This client was referred to us by the integrator, who completed this installation about 10 years ago.
The room was a dedicated three-row home theater in an upscale neighborhood of Detroit. All the gear was state-of-the-art for its time - from the studio-grade speakers, to the professional HD video projection system.
But the surround decoder finally gave up the ghost after several years of faithful service.
The client heard that Dolby Atmos® was the latest thing, so he sourced a new processor. He expected it to be an automatic upgrade, but wasn’t aware that he also needed to add speakers for the Top and Wide locations. At any rate, it was time to install, configure, and tune the system for the new processor. I took the job and carved out two days - right before Christmas - for a quick jaunt from my temperate San Francisco Bay Area home to frigid Detroit. (Who doesn't like a little cold for the holidays?) While planning the trip, I found out that the system didn’t include any equalization. It's impossible to properly tune the frequency response, levels, time alignment, and phase relationships of the various speakers without a digital EQ, so I asked the client to add one. I specified a very good, cost-effective unit from Ashly, which was shipped to the site along with a few XLR M/F snakes to patch it into the system.
The end user was definitely a movie buff. He had a large collection of discs, a PRIMA Cinema server, and a good collection of source devices. He had set up a classy and comfortable dedicated environment to enjoy his movie viewing, and he had a lot of passion for proper presentation of the filmmaker’s intent.
But, as David Attenborough often says in the PBS series Planet Earth, the room and system had a few implementation issues that made it harder to achieve the optimal experience. I list these here not, so much, to criticize and point fingers, but to provide an opportunity to learn and improve the deployment of future systems.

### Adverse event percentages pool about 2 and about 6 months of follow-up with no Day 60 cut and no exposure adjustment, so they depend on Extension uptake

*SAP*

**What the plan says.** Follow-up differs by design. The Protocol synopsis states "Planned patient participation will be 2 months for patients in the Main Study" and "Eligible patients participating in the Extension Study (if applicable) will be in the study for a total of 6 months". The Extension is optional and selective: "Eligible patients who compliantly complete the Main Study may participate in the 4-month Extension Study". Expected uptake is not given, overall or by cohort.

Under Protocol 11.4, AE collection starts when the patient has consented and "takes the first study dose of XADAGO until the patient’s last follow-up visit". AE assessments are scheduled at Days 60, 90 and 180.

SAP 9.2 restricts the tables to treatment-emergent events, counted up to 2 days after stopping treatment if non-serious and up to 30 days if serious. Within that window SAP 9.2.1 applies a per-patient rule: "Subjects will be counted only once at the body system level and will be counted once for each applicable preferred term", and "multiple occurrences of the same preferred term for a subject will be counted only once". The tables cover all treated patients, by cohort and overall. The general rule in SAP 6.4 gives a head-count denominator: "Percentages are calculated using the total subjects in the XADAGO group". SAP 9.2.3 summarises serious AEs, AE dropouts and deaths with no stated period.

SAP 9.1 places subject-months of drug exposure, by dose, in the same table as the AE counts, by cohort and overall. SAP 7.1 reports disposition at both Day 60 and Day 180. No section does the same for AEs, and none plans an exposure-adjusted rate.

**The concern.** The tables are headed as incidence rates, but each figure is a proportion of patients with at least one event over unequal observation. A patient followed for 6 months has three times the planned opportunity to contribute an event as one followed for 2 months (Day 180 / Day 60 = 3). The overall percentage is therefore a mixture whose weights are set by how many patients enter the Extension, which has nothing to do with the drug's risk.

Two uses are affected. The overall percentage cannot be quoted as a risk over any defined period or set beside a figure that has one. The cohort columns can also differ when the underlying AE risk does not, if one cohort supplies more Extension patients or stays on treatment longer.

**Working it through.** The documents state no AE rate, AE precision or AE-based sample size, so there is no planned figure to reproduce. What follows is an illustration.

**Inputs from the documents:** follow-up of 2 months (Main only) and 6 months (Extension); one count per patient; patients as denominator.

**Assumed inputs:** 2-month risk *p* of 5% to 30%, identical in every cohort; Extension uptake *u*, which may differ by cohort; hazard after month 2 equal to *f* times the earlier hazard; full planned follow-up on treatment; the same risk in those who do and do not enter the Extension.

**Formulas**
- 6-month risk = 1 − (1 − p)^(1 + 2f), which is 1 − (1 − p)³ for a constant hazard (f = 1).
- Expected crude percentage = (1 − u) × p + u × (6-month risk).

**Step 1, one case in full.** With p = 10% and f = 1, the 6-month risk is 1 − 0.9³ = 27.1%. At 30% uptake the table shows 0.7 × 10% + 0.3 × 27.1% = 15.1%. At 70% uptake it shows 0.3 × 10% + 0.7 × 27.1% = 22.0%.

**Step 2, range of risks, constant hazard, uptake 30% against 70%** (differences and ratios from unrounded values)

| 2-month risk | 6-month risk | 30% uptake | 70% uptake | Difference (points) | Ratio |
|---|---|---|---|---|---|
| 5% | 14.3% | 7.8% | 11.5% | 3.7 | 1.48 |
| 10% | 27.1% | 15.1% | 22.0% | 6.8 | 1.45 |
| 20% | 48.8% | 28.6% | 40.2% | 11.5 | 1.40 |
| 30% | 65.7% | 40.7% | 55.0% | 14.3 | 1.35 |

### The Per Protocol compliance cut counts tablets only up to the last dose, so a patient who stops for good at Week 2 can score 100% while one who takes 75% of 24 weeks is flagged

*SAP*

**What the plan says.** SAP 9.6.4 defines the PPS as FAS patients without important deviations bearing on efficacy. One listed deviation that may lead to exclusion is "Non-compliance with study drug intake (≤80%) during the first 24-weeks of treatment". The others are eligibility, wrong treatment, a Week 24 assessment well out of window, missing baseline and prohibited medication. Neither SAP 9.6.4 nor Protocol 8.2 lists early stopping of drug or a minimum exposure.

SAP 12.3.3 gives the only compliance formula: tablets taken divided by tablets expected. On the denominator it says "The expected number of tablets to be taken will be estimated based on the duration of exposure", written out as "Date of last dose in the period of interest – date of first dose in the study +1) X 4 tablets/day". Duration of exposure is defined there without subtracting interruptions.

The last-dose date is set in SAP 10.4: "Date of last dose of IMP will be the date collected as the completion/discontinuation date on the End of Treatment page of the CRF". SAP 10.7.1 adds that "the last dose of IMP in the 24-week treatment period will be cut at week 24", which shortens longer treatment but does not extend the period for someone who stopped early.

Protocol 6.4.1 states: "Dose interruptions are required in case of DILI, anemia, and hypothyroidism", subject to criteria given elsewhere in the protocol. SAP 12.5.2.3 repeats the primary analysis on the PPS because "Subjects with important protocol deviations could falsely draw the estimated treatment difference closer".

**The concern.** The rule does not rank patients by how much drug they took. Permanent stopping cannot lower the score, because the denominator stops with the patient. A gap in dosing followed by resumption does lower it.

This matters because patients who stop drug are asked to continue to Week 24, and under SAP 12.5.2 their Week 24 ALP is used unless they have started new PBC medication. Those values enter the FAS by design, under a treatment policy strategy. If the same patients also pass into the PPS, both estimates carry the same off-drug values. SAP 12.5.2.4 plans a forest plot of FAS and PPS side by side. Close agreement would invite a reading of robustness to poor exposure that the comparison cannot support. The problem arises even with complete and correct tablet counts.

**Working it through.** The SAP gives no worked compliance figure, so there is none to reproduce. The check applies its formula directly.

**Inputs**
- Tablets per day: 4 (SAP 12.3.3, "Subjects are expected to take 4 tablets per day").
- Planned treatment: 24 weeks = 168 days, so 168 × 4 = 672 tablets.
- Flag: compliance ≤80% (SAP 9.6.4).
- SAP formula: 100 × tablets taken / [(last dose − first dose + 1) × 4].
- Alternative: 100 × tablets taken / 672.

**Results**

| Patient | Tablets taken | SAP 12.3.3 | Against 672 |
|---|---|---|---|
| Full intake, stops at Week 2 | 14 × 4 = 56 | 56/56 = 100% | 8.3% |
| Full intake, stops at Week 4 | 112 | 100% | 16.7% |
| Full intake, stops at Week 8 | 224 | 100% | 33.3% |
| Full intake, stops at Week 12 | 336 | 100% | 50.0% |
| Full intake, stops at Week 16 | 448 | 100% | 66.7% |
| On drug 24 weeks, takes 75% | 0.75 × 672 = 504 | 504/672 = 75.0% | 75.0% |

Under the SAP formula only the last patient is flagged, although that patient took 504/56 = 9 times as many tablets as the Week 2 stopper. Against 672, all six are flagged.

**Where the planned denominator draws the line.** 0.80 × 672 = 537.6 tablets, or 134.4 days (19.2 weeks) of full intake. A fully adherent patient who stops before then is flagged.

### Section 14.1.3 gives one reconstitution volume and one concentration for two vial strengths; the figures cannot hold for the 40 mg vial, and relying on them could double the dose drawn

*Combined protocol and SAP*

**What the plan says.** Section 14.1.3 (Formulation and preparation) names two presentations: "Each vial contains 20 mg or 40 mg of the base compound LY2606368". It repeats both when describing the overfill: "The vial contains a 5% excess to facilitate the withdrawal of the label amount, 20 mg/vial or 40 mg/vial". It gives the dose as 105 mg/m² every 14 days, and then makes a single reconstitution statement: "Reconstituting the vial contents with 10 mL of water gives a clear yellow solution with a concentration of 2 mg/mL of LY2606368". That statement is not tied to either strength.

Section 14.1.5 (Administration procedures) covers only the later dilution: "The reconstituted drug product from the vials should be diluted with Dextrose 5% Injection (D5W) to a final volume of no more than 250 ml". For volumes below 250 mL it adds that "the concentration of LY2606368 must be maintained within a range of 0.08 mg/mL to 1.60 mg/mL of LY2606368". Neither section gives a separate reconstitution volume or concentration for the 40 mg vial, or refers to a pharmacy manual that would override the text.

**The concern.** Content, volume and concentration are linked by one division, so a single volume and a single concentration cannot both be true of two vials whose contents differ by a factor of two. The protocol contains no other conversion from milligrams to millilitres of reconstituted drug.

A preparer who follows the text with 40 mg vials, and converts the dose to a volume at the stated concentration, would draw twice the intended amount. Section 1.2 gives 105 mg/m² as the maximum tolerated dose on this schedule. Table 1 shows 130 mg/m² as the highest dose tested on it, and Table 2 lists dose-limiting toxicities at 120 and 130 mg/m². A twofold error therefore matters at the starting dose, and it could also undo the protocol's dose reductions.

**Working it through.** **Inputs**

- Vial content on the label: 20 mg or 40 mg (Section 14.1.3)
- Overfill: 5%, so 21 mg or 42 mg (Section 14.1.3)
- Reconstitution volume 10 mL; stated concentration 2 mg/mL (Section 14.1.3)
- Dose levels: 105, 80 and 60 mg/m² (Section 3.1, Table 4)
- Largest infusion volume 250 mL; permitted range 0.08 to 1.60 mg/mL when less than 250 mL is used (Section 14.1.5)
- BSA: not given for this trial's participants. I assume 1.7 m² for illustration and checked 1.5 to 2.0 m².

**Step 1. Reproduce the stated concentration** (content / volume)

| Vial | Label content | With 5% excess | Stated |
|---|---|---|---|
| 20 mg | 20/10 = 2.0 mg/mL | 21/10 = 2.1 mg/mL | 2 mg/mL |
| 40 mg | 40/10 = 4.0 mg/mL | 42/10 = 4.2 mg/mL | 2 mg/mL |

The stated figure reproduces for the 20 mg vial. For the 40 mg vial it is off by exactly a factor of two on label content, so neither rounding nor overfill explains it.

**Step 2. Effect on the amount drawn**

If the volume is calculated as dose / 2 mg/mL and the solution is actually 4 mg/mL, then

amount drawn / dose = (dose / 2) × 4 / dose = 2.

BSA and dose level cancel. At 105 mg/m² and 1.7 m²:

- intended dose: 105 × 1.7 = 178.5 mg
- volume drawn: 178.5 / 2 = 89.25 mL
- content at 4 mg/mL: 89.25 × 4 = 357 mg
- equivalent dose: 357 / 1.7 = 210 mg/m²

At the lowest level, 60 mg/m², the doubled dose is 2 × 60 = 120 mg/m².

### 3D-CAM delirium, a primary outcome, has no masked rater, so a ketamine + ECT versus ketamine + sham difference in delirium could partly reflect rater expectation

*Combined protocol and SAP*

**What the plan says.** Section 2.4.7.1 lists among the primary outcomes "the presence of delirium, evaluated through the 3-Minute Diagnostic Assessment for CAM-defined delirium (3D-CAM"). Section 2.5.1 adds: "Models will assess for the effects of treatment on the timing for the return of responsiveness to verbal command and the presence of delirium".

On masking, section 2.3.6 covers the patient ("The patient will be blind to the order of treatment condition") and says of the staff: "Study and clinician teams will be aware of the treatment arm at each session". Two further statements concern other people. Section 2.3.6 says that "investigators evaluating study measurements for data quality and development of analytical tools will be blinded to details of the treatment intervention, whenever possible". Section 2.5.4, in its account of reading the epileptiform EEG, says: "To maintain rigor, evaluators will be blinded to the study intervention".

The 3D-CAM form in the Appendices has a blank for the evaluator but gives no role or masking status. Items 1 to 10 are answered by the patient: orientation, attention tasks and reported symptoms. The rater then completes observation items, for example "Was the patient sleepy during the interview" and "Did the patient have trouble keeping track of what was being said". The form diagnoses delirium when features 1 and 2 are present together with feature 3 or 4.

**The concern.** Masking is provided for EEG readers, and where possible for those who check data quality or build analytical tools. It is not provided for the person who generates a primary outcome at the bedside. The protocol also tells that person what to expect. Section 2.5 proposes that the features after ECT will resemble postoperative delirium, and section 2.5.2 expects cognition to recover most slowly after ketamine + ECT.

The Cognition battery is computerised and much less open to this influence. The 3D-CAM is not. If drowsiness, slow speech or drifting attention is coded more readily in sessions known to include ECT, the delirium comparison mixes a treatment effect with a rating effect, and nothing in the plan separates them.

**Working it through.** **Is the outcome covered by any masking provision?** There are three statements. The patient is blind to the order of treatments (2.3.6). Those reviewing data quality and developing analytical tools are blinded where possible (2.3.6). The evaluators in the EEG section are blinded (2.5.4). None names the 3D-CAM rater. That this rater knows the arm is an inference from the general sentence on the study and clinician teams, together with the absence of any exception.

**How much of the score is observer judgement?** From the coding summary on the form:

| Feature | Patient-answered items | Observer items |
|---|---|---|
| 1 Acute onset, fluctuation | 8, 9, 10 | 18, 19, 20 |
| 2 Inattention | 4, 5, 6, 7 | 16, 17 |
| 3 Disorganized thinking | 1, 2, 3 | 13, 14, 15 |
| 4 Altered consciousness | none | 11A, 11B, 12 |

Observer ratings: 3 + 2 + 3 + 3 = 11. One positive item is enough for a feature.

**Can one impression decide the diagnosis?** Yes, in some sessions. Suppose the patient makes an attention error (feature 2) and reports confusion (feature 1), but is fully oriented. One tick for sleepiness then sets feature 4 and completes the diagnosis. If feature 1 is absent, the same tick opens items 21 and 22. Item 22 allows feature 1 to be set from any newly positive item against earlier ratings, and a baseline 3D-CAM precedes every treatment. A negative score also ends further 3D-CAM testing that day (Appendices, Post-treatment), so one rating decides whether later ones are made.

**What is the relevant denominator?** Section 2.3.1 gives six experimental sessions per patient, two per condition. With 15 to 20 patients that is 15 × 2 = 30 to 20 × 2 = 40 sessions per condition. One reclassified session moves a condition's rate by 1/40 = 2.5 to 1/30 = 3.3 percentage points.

1. Acoustically Dead. The acoustical designer hired for the project specified that all the walls should be lined with two inches of high-density insulation, and he even showed some predictive calculations for the effect. Well, it has been known for a while now that a room should have a proper balance of reflection, scattering, and absorption. For typical residential home cinemas, the appropriate balance is about 20% absorptive surfaces, 25% scattering surfaces, and the rest reflective. The layout for these various types of surfaces needs to be strategically engineered so the sound reflections support the speakers' sound radiation. For a room this size, the resulting reflection decay time should land around 0.35 seconds across the full frequency range from 60 Hz to 10 kHz. In reality, the impulse response measurements for this room demonstrated it to have 0.15 second decay time down to 1 kHz, rising up to 0.3 seconds below 500 Hz. That's pretty much what you would expect from a room packed with too much fuzz. The room sounded weird just walking into it; the sound was inconsistent from seat to seat, and the speaker interactions produced clearly audible comb filters. The solution is to peel back the decorative wall upholstery fabric that conceals the insulation, remove at least 60% of it, install some scattering diffuser panels at strategic locations, and retune the frequency response and levels - as they will clearly change.